Introducing the Directions Tool
Directions is a simple step-by-step navigation tool. Select your mode of transportation, search for your destination, and follow along. Directions make it a little easier to go light with the peace of mind of navigational assistance.
Live Navigation (GPS Mode)
By default, the Directions tool will use live navigation, which we call GPS Mode, for walking & driving trips. The GPS follows you along the route, updating your distance until the next turn, and recalculating automatically if you make a wrong turn. GPS Mode also has a voice command option.
From the main step-by view you can access settings, check the current time, remaining trip time/distance, battery, and the next step with a distance meter and text description. You can view a list of all of the steps or a map.
There are two ways to view the map, “road view” which is zoomed into your current location, and “route view” which gives you an overview of the entire trip trajectory.
Due to the nature of the E-ink screen, we created a formula for managing the rate of screen refreshes based on the speed of your movement. The screen will increase its refresh rate as you move faster. Driving in a car means a refresh about every two seconds; if still, the refresh rate will be closer to ten seconds.
(tip: to force a manual screen refresh of the map, toggle the volume buttons)
There is no way to move around on the map. It is fixed to either the ‘road’ and ‘route’ views, and you can’t pinch to zoom, which would not work well with the E-ink screen refresh rate.
Offline Mode is an option for using the Directions tool without the GPS. You can choose Offline Mode in the settings for when you’re concerned about saving battery or data. Offline Mode works great as a simple reference.
Offline mode opens to a list of steps for your trip. There is still a map view, but it is a slide show of the different steps of the trip displayed on the map, rather than following your pin.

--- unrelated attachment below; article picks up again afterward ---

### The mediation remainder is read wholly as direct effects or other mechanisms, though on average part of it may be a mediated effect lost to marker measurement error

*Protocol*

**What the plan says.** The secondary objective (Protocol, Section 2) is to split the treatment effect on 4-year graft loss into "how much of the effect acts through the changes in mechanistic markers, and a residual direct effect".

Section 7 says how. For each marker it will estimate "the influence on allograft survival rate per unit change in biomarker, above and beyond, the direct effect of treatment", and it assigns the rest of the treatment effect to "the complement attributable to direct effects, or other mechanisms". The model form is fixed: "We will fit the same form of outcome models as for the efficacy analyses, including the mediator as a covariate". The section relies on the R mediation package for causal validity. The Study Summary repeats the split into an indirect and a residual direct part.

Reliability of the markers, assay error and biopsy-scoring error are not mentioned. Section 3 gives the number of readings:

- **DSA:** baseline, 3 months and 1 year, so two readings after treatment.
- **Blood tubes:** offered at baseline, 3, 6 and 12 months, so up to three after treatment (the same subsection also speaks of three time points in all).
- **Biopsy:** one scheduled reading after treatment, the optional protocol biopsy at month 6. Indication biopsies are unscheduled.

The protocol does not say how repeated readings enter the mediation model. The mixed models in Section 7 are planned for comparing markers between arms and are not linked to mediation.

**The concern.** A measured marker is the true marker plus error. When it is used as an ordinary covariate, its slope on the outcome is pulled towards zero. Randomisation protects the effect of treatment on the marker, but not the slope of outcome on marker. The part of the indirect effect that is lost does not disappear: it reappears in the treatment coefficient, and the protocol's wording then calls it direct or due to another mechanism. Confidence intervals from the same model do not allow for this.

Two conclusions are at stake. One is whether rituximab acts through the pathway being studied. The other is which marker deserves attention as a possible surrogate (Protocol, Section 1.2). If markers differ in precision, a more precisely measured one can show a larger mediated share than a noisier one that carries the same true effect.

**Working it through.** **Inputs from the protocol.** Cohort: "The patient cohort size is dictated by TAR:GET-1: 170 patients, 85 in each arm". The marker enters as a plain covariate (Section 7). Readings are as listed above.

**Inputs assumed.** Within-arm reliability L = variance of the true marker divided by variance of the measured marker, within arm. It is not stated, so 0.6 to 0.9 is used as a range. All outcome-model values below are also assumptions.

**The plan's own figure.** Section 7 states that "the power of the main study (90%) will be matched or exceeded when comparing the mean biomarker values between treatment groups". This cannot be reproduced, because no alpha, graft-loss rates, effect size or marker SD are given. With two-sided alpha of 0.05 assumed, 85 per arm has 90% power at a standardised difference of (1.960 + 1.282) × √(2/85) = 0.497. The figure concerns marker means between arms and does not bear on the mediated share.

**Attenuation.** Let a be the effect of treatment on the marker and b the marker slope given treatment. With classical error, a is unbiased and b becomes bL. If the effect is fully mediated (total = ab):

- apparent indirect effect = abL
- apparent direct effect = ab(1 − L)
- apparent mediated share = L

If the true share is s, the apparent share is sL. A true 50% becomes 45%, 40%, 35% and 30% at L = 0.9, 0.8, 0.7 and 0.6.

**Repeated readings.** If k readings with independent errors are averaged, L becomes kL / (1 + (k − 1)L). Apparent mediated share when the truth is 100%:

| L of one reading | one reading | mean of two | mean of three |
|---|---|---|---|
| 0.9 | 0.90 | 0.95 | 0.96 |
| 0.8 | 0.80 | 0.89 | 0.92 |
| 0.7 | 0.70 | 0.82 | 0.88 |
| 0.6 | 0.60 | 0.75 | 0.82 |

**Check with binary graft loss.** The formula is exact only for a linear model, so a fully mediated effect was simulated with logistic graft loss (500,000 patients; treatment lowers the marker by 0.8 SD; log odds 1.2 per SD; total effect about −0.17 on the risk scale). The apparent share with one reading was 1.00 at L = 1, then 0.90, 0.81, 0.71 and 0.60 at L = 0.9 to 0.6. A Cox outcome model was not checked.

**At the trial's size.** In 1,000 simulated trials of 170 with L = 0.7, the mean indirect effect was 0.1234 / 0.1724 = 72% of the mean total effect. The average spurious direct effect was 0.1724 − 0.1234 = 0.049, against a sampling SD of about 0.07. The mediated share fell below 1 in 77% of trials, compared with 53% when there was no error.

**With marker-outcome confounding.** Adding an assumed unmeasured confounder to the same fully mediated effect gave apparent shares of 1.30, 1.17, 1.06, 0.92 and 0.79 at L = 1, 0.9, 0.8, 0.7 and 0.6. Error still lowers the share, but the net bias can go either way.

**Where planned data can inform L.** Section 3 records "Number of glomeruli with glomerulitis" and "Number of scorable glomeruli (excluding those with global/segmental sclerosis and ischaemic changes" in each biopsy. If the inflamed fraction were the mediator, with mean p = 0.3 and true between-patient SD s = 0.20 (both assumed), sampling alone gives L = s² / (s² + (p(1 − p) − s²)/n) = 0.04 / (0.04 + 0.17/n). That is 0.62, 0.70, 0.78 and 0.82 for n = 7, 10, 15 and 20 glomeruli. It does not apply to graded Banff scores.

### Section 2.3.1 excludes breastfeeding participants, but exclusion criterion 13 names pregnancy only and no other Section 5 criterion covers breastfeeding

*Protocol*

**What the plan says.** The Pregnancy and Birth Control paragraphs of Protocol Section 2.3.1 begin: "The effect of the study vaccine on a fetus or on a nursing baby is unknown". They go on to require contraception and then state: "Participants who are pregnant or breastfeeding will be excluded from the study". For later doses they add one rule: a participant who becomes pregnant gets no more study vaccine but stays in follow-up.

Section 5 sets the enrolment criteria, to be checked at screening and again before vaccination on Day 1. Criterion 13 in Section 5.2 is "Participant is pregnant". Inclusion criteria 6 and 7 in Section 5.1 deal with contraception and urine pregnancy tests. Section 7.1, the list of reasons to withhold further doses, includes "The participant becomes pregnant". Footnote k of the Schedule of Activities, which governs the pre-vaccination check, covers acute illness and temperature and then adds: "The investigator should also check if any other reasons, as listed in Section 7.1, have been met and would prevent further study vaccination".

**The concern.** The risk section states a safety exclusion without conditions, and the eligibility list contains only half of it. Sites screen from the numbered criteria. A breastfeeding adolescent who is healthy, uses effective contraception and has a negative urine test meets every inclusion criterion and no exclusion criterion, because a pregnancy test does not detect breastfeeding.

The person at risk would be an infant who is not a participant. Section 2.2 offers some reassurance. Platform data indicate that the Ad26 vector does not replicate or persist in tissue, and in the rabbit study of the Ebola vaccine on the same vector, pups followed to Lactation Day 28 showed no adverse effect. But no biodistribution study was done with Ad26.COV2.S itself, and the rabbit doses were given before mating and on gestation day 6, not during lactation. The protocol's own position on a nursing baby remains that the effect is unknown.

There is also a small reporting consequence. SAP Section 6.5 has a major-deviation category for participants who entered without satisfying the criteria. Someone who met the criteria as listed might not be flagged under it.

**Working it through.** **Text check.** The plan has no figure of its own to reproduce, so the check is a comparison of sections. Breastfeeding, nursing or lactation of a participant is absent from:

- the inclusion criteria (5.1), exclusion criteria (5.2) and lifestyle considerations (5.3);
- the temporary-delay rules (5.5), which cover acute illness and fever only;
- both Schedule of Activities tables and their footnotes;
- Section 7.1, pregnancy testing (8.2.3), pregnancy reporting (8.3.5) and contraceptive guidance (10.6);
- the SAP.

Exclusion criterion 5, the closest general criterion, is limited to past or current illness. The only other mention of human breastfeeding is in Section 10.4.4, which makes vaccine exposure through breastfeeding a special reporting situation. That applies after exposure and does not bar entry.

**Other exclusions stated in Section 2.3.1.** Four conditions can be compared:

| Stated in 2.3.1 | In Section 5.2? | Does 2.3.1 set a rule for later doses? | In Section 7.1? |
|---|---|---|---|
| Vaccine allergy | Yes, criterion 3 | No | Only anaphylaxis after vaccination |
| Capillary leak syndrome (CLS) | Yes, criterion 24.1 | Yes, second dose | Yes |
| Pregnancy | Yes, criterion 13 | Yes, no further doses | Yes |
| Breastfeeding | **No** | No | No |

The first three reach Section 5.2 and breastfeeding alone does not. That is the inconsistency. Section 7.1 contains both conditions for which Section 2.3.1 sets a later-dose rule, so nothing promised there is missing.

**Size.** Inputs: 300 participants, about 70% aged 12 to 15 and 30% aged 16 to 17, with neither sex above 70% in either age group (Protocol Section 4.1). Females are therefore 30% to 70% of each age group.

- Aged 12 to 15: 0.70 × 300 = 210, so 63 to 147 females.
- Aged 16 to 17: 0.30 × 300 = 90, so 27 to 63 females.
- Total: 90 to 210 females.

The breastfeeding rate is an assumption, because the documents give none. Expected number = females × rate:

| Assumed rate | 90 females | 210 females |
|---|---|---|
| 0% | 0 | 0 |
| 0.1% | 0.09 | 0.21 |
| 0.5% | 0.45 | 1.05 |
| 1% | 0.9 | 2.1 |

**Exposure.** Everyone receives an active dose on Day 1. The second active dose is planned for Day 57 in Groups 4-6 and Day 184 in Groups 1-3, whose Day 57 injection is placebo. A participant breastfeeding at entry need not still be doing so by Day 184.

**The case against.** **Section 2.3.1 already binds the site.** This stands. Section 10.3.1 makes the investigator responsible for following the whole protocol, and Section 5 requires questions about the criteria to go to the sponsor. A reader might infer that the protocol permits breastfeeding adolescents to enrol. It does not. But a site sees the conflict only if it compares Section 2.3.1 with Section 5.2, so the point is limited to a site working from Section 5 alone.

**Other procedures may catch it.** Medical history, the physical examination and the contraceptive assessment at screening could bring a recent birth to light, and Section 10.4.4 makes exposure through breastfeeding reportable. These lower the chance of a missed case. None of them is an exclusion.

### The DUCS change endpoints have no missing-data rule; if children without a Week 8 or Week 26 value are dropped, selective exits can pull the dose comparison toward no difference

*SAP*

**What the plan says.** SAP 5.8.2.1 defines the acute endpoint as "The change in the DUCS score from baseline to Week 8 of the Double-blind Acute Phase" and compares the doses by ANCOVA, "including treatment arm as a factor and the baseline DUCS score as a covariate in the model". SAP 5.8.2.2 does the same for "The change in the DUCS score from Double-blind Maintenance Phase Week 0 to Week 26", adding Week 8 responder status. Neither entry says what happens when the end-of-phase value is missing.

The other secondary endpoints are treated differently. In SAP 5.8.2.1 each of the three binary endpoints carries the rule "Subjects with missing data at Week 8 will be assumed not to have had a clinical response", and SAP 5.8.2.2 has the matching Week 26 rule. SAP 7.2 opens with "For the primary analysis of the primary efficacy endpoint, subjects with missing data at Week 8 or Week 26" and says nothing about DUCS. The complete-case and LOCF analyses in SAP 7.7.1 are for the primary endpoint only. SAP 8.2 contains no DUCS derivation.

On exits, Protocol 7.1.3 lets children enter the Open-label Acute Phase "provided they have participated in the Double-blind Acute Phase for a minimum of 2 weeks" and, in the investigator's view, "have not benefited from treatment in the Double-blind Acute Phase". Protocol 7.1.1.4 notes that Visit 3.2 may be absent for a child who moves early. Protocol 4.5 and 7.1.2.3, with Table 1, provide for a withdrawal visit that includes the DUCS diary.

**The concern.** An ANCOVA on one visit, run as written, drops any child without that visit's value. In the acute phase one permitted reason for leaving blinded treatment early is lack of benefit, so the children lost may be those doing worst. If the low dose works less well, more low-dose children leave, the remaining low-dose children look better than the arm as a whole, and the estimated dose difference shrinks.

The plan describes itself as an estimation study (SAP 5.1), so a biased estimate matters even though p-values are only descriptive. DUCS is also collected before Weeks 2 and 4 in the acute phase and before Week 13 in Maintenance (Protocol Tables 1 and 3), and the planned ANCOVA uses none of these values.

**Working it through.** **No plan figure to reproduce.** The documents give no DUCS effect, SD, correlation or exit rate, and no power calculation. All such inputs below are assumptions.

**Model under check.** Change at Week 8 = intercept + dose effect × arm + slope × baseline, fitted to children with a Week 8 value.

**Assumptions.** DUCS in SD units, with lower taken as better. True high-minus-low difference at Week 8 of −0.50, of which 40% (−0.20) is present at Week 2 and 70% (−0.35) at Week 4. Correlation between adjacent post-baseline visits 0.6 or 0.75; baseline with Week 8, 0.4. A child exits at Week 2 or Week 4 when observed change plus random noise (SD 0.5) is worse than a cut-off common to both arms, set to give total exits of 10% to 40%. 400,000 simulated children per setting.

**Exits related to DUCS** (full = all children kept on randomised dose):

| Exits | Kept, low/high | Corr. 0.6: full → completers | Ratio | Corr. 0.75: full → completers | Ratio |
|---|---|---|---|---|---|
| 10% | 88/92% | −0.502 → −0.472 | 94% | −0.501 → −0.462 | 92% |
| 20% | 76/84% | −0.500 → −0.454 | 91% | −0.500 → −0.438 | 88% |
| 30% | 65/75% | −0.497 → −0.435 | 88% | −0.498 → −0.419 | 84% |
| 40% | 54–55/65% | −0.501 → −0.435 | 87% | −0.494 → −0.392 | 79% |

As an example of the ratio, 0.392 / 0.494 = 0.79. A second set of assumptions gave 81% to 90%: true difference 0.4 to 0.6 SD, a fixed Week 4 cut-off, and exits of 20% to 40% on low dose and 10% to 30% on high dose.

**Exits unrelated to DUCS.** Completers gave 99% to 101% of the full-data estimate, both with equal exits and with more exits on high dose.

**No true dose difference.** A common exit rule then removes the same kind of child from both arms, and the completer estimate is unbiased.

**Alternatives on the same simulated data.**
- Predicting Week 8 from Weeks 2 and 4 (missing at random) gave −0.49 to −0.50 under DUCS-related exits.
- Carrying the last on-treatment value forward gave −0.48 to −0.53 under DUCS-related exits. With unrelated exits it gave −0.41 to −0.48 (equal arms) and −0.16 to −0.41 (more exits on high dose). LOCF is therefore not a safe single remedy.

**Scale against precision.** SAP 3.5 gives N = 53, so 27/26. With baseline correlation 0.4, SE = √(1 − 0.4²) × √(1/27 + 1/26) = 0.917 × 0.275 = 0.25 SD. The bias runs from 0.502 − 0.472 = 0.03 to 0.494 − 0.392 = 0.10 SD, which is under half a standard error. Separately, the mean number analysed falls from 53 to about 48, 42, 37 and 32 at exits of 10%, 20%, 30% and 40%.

Offline Mode is also the fallback for when the phone is unable to get a GPS lock. As long as you have a data/wifi connection, you can create offline routes. When you install the tool on the dashboard, you are asked to select a default “search origin” which stores locally on the phone so that if there is no GPS, you can still search for directions of local establishments/addresses.
Selecting Public Transit as your Mode of Transportation is like using the Offline Mode setting. The GPS is only used to find your initial location, but not for following you along the trip.
Public transit routes will include subways, regional trains, and bus lines. The arrival time of the train or bus will be displayed under its icon in the left column. The estimated time of arrival is displayed under the current time.
(August 31st note: For the initial directions launch, public transit map view is not yet available, and neither is the option to pick which route you’d prefer to take. These two features will be coming in an update shortly thereafter.)
You can search by the name of an establishment, an address, or more common words like “cafe”, “pizza”, or “gas” for instance. Select your destination from the search results, confirm your mode of transportation, and press START to begin calculating the route.
We’ve added a voice library for the LightOS so that tools like Directions or other future tools/features can use voice functionality.
The First Time Using Directions
When you first download the tool or power on your phone, the GPS is coming from a “cold start” and will take some time to get an initial connection. We begin priming the GPS once you install Directions. This means the GPS will download details of the position and timing of location satellites so it will quickly get a lock on your position when you open Directions (this would be called a “warm start”). This process happens in the background automatically, assuming your phone has sufficient charge.